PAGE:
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Today we celebrate Snoopy’s 50th birthday! Read on to learn the life story of everyone’s favorite beagle.
Many of the PEANUTS characters came from people in creator Charles Schulz’s actual life, and Snoopy was one of his earliest creations. As a young boy, Schulz loved drawing and reading comic strips, and at 15 he drew a picture of his black-and-white dog Spike and sent it to Ripley’s Believe It or Not! (the drawing below says “drawn by Sparky” because of Schulz’s nickname). The drawing appeared in their newspaper feature, and Spike later inspired Snoopy in Schulz’s PEANUTS comic strips.
When creating a dog that would appear in his regular comics, Schulz thought of the name “Snoopy” after remembering a name his mother wanted to give to the family’s next dog (see why you should always listen to your mother?) On October 4, 1950, Snoopy first appeared in a PEANUTS comic, two days after the strip’s initial debut:
But wait! I thought you said his birthday is August 10! Well, we recognize his birthday as August 10 because although Snoopy was “born” earlier, on this day in1968 the PEANUTS gang threw him a surprise birthday party with a cake and candles:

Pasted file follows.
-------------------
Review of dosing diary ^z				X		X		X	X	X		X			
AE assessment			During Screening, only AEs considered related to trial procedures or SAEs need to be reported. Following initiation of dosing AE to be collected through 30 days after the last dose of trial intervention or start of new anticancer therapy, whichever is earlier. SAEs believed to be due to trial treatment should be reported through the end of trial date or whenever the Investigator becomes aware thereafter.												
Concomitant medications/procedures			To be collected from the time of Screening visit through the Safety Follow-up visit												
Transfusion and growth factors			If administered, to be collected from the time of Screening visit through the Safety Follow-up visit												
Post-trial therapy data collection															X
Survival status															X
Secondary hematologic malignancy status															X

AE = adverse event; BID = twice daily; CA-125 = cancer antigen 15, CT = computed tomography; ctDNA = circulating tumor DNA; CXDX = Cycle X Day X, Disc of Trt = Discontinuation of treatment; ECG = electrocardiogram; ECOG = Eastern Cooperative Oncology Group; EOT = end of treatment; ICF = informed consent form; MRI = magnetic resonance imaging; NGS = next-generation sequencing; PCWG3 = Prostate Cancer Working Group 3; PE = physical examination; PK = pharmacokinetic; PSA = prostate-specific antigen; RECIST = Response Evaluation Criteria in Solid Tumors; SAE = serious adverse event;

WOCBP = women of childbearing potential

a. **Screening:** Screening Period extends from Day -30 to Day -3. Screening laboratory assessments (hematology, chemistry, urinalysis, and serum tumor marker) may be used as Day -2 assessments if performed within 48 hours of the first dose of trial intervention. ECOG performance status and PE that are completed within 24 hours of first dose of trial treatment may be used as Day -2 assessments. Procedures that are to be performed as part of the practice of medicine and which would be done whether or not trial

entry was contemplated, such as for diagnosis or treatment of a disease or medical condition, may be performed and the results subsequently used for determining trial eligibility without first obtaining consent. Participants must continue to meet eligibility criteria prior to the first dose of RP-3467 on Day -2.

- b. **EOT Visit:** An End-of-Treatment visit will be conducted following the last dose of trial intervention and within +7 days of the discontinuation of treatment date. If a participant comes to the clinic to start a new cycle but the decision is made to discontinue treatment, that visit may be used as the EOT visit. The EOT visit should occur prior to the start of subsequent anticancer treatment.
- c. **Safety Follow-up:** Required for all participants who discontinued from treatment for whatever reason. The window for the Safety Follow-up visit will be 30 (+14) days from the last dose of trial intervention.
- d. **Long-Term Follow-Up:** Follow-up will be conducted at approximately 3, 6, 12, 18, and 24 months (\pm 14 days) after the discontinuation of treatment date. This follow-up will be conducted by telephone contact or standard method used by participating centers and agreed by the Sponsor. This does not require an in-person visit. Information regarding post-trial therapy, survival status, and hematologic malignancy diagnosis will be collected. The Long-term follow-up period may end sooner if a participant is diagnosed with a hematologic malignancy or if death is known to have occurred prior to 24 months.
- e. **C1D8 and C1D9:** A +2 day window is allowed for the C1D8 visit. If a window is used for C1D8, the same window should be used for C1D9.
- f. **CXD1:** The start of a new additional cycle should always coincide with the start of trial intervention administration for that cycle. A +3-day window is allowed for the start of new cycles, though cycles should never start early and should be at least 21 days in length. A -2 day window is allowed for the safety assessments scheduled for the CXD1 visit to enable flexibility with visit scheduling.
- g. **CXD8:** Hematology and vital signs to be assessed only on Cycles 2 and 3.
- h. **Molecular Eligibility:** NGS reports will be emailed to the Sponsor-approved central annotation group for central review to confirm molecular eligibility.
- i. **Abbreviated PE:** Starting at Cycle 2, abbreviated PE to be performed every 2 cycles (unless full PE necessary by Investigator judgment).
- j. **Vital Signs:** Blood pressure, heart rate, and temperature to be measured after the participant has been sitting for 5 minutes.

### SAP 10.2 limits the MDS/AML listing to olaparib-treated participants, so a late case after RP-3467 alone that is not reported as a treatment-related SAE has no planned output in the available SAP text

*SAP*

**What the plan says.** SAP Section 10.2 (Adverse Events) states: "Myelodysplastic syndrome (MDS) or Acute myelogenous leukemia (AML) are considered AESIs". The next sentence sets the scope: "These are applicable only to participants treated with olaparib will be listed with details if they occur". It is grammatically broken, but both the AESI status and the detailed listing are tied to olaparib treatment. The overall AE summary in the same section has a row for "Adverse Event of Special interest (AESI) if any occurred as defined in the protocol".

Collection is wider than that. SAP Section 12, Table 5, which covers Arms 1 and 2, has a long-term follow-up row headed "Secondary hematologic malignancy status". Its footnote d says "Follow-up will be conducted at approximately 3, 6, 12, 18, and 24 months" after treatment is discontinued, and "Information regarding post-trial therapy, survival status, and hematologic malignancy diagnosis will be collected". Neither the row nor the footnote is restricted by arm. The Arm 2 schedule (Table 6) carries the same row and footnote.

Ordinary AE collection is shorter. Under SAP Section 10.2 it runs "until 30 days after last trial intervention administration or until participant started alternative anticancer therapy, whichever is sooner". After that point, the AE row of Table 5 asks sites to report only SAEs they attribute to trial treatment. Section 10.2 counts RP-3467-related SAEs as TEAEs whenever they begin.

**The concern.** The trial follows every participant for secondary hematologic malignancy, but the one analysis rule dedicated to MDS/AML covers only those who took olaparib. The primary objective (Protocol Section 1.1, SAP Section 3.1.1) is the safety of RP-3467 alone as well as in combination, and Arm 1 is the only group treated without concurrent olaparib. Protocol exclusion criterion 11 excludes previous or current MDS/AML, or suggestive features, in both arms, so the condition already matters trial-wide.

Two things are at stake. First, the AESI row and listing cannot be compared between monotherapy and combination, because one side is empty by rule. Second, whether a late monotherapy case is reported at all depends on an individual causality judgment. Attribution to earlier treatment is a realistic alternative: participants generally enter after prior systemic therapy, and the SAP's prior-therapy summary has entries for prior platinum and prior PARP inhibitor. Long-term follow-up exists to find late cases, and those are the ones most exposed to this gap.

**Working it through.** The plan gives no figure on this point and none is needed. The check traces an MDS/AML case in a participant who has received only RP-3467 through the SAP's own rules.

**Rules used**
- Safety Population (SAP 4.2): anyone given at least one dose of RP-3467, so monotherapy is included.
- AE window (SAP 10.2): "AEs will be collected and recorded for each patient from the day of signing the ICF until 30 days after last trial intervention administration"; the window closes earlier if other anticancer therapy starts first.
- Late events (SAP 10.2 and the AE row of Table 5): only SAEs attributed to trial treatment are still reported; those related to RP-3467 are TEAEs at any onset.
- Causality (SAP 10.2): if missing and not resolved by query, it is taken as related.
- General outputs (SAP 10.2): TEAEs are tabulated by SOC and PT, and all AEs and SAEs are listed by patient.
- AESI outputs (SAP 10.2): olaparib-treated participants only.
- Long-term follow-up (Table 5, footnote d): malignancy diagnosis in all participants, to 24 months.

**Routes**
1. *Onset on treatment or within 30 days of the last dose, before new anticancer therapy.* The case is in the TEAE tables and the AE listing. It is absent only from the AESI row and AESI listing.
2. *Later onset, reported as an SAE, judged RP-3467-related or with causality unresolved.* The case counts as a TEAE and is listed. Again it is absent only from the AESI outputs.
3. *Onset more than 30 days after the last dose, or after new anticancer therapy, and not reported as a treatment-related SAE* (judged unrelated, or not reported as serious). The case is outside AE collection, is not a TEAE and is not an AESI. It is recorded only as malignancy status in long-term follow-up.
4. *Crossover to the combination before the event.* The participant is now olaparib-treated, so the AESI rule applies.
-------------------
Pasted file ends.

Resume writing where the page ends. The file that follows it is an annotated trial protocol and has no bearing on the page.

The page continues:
Now 50 years later, PEANUTS officials still give him a candle-topped cake to blow out on this day every year!
In his more than half a century of comic strips, Snoopy has transformed from quirky sidekick to American icon. With toys, video games, T-shirts, a Macy’s Thanksgiving Day Parade balloon, and more, he’s pretty much all over the world…and beyond. In 1967 after a disastrous fire on Apollo 1, NASA made Snoopy a safety mascot. During the later Apollo 10 mission, a lunar module nicknamed “Snoopy” helped workers rehearse for the eventual first moon landing of Apollo 11.
It’s actually fitting that Snoopy became a NASA icon. The daredevil of his own story, Snoopy has a vivid imagination that lets him escape to other worlds. One of his most famous adventures began in a 1965 comic when he became the World War I Flying Ace and flew his dog house to fight the Red Baron, named after an actual WWI German pilot. Other stories of the Flying Ace followed, and eventually Snoopy’s alter ego appeared in the 1966 cartoon It’s The Great Pumpkin, Charlie Brown:
From all of us at Kings Island, happy birthday, Snoopy! Here’s to 50 more years of adventures and dog kisses…just maybe not for Lucy.
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